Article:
Slips and trips

There were 482 major injuries and 1388 over-3-day injuries in the 'freight by road' industry reported in 2009/10 work year, caused by slips or trips.

People do not slip or trip by chance. Simple steps can be taken to greatly reduce the risk of employees having these accidents.

Measures to reduce the risk of slips and trips include:

  • Consider floor slip resistance, especially around the edges, when buying a new trailer or tail lift.
  • Try out different types of footwear to see which provides most slip-resistance for the environments employees will be working in. Remember that 'oil resistant' has nothing to do with slip resistance.
  • Good housekeeping – encourage a 'see it, clear it' culture to keep trucks, trailers and the workplace tidy.
  • If your site has it's own diesel tank, build a simple bricked kerb to contain small diesel spills, and provide materials (detergents, sand) near the tank, in case of accidental spills.
  • Try to avoid the need to carry large or heavy objects over slippery surfaces – these can obscure a person's view and prevent them catching their fall if they do slip.
  • Ensure drivers remain alert to the risk of obstacles and kerbs when climbing down from the cab.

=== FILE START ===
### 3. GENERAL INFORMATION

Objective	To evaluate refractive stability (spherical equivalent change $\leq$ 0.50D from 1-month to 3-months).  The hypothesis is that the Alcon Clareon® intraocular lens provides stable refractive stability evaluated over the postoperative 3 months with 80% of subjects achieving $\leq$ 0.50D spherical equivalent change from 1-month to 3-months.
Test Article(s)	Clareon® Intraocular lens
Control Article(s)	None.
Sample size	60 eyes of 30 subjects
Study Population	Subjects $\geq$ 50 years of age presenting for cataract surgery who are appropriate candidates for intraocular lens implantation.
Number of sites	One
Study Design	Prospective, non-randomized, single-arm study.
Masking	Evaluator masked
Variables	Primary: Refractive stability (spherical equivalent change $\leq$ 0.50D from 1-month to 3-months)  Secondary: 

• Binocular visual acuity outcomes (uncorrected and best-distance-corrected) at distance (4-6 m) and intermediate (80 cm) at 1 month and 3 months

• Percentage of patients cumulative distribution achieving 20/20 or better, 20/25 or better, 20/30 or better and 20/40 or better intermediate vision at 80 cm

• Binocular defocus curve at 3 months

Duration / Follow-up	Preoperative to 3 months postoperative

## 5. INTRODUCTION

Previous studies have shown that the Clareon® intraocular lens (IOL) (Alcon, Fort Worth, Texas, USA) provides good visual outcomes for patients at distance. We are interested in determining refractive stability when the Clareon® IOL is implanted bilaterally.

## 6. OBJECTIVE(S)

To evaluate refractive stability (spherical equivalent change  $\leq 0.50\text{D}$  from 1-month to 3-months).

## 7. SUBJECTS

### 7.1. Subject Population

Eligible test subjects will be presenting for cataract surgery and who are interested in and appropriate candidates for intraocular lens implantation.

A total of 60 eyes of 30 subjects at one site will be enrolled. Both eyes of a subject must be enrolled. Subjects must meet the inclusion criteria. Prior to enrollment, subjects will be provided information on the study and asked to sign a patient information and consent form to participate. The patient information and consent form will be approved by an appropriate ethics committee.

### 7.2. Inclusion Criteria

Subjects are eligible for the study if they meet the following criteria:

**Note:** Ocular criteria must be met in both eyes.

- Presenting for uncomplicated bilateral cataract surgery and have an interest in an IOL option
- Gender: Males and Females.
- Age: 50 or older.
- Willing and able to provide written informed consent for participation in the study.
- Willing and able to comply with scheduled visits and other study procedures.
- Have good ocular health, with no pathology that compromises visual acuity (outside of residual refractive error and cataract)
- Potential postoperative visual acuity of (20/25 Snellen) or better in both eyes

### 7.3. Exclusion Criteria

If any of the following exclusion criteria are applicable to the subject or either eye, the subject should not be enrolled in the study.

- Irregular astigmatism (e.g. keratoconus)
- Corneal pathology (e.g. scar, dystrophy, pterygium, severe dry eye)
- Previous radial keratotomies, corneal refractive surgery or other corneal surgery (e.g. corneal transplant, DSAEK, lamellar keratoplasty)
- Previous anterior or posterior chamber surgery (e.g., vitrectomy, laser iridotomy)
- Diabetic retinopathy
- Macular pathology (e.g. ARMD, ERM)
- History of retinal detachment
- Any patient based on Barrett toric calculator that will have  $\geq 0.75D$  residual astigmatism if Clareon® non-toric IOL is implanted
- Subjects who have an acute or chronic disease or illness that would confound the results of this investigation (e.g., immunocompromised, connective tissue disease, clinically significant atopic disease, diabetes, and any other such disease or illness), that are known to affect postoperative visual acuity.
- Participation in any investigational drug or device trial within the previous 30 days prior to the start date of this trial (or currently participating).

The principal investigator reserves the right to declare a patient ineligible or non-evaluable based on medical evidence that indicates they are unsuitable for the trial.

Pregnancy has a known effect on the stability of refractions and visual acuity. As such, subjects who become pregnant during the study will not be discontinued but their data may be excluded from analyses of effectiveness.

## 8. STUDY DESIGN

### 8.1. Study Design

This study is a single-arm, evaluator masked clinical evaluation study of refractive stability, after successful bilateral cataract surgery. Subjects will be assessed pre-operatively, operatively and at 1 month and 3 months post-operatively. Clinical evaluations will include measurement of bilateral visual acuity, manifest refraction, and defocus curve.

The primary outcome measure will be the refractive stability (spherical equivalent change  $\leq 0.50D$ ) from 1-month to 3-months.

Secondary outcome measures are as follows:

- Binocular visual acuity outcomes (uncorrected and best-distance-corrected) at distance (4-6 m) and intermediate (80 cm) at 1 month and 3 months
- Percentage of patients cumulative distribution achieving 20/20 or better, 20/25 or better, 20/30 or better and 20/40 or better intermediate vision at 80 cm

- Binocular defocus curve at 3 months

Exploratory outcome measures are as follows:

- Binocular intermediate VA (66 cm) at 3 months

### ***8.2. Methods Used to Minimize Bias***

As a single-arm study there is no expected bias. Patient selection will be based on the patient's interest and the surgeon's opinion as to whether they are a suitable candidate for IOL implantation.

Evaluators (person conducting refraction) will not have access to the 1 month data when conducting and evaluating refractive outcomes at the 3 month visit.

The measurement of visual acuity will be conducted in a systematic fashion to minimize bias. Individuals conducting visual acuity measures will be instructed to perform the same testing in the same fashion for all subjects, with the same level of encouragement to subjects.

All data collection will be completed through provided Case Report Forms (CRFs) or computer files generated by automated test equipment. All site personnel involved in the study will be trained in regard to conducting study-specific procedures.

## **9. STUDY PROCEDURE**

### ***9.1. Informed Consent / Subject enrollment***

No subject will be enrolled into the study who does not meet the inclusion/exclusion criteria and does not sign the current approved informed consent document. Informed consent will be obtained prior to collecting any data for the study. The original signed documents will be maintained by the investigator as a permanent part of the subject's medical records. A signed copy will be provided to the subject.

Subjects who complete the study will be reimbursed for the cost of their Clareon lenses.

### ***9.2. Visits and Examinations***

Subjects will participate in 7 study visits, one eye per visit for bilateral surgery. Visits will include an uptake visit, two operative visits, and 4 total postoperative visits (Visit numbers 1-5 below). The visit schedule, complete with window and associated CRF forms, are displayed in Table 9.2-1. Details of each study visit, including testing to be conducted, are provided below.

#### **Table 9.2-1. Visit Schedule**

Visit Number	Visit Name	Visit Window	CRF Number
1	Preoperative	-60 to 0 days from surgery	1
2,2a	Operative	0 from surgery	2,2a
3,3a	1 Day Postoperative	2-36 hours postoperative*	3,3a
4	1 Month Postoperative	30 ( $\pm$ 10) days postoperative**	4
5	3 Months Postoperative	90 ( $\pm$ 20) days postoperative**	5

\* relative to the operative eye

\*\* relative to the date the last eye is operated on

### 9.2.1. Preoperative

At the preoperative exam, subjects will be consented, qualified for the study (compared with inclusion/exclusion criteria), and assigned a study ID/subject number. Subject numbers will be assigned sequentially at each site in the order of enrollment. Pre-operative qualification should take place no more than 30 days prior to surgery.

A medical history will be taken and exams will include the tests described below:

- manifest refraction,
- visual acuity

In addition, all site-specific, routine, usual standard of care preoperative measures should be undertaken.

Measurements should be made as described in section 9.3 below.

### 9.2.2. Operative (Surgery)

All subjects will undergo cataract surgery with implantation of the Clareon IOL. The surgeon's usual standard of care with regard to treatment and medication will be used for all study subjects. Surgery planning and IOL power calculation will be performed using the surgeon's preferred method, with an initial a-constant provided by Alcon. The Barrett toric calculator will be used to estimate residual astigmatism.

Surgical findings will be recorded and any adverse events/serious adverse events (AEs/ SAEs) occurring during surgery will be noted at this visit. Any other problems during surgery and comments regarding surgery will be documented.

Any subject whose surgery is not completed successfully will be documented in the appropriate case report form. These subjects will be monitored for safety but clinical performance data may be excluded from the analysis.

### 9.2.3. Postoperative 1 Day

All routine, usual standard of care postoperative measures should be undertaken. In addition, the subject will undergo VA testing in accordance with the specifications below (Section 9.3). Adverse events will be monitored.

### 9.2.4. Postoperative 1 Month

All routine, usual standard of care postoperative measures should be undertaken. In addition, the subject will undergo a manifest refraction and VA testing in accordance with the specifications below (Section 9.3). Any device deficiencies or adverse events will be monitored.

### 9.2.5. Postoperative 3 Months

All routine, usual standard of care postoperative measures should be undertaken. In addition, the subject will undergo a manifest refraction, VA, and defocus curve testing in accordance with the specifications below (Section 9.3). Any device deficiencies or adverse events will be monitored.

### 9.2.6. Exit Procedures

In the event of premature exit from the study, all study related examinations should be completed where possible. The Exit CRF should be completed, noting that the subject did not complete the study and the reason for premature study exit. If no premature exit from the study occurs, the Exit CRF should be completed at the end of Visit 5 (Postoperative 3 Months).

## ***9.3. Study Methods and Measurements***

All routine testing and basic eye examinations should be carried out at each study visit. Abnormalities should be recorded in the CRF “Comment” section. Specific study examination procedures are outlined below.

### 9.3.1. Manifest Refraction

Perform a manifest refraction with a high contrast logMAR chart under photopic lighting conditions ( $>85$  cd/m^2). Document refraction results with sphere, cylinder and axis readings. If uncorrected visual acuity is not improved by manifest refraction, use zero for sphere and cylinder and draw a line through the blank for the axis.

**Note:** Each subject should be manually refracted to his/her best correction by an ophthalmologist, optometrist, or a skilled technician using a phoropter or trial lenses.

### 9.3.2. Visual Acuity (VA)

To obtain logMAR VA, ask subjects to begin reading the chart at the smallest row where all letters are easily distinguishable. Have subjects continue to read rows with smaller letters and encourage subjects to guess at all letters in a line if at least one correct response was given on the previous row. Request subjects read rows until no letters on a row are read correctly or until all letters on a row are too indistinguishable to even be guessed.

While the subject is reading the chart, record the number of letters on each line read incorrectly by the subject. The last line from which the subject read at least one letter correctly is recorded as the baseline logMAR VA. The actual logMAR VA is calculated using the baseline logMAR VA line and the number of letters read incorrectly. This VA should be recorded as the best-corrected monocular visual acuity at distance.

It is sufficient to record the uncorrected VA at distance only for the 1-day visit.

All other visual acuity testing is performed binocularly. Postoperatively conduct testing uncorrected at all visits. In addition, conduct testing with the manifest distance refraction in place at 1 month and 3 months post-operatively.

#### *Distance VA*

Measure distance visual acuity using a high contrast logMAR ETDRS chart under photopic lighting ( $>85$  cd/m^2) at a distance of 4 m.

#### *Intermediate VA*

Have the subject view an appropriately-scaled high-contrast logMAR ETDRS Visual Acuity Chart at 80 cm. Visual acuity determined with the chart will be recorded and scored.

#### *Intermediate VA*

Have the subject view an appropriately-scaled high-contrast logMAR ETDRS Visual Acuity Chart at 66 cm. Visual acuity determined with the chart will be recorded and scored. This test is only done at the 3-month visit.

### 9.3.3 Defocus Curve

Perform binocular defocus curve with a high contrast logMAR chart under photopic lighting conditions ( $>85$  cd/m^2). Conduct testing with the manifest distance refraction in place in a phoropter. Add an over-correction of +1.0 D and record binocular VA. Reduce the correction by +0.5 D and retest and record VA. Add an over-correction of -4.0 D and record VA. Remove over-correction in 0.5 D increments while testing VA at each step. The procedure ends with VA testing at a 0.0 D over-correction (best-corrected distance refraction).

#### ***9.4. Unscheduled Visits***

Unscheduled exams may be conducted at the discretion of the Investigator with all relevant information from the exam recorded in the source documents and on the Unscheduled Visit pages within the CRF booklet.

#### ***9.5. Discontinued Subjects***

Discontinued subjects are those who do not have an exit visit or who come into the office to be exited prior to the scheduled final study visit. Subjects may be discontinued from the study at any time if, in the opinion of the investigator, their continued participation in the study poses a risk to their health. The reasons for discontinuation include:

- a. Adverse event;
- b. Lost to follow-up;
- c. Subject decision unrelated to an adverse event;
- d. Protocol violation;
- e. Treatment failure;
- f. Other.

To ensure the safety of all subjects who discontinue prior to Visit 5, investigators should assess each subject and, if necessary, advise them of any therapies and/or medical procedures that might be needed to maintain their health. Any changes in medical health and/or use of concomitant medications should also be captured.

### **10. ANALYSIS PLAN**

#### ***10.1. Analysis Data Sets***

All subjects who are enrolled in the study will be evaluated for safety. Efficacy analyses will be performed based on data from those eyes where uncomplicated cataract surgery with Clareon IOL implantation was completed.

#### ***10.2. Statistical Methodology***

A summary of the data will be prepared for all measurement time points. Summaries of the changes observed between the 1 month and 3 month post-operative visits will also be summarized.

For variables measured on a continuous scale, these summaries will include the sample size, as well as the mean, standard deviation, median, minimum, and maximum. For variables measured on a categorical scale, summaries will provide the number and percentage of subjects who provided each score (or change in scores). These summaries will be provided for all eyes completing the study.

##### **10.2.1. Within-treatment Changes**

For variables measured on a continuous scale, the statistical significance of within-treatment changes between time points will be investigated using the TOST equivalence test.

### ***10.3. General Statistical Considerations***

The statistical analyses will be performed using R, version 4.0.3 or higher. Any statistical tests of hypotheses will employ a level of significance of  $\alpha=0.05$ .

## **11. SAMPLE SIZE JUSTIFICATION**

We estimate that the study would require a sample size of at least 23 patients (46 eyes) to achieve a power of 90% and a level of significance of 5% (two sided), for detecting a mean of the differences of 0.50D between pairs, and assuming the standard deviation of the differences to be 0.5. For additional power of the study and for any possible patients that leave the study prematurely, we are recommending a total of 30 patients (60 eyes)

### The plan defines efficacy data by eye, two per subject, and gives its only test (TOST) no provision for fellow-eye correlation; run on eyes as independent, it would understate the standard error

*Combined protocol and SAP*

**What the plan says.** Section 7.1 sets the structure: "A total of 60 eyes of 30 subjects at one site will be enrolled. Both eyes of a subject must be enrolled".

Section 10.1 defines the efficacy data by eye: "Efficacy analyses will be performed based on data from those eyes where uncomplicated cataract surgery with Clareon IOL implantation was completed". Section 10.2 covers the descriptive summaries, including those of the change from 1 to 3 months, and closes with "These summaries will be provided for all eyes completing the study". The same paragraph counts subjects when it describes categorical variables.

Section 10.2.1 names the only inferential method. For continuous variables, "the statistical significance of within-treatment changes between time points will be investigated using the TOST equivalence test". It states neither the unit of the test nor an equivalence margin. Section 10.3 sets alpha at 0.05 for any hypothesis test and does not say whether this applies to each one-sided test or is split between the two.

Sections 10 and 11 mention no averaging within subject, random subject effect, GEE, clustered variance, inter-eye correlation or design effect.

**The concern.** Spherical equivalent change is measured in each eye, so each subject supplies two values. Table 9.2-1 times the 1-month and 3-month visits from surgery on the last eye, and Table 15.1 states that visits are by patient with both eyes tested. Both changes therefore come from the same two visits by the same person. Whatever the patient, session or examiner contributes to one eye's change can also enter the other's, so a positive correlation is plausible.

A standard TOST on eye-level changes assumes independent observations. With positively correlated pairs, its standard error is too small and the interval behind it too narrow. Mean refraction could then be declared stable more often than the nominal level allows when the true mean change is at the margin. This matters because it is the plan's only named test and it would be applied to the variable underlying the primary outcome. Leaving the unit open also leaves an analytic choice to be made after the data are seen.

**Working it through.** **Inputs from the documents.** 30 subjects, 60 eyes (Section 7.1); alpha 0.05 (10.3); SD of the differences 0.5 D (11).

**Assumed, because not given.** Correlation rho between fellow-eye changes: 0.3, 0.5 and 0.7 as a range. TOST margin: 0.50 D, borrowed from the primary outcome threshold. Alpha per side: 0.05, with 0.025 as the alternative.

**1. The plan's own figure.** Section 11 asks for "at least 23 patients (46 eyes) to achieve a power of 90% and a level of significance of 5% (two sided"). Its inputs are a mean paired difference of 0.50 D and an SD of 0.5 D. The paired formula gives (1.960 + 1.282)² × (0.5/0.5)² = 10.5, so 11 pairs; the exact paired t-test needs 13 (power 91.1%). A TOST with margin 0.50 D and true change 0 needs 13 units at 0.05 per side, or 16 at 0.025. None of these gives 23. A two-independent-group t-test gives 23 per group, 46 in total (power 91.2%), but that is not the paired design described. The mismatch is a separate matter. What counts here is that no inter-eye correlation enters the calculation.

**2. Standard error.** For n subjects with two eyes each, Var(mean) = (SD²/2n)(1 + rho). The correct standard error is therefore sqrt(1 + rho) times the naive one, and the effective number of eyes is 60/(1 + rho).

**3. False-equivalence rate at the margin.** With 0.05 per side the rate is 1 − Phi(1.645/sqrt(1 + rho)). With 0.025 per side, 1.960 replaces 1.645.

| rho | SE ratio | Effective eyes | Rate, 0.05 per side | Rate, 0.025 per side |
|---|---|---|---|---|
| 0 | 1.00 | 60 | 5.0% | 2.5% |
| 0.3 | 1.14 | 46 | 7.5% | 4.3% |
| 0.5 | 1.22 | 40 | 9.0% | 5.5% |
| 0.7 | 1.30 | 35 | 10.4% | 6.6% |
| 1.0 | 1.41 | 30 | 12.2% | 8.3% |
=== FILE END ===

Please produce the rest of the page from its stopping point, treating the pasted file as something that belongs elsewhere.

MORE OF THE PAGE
Icy conditions and winter weather

There are effective actions that you can take to reduce the risk of a slip or trip during the winter months. Regardless of the size of your site, always ensure that regularly used walkways are promptly tackled.

The following provide some advice on how to address these issues.

Trucks and trailers

The research document The underlying causes of falls from vehicles (RR437) includes detailed extra guidance for trucks and trailers, including the slip resistance properties of different types of trailer floors, truck access steps, and tail-lifts.

Further information

For more information on slips, go to the main HSE Slips website . Further written guidance can be found at the Slips resource centre, including details of the priced publication (INDG225): 'Preventing slips and trips at work: A brief guide'.

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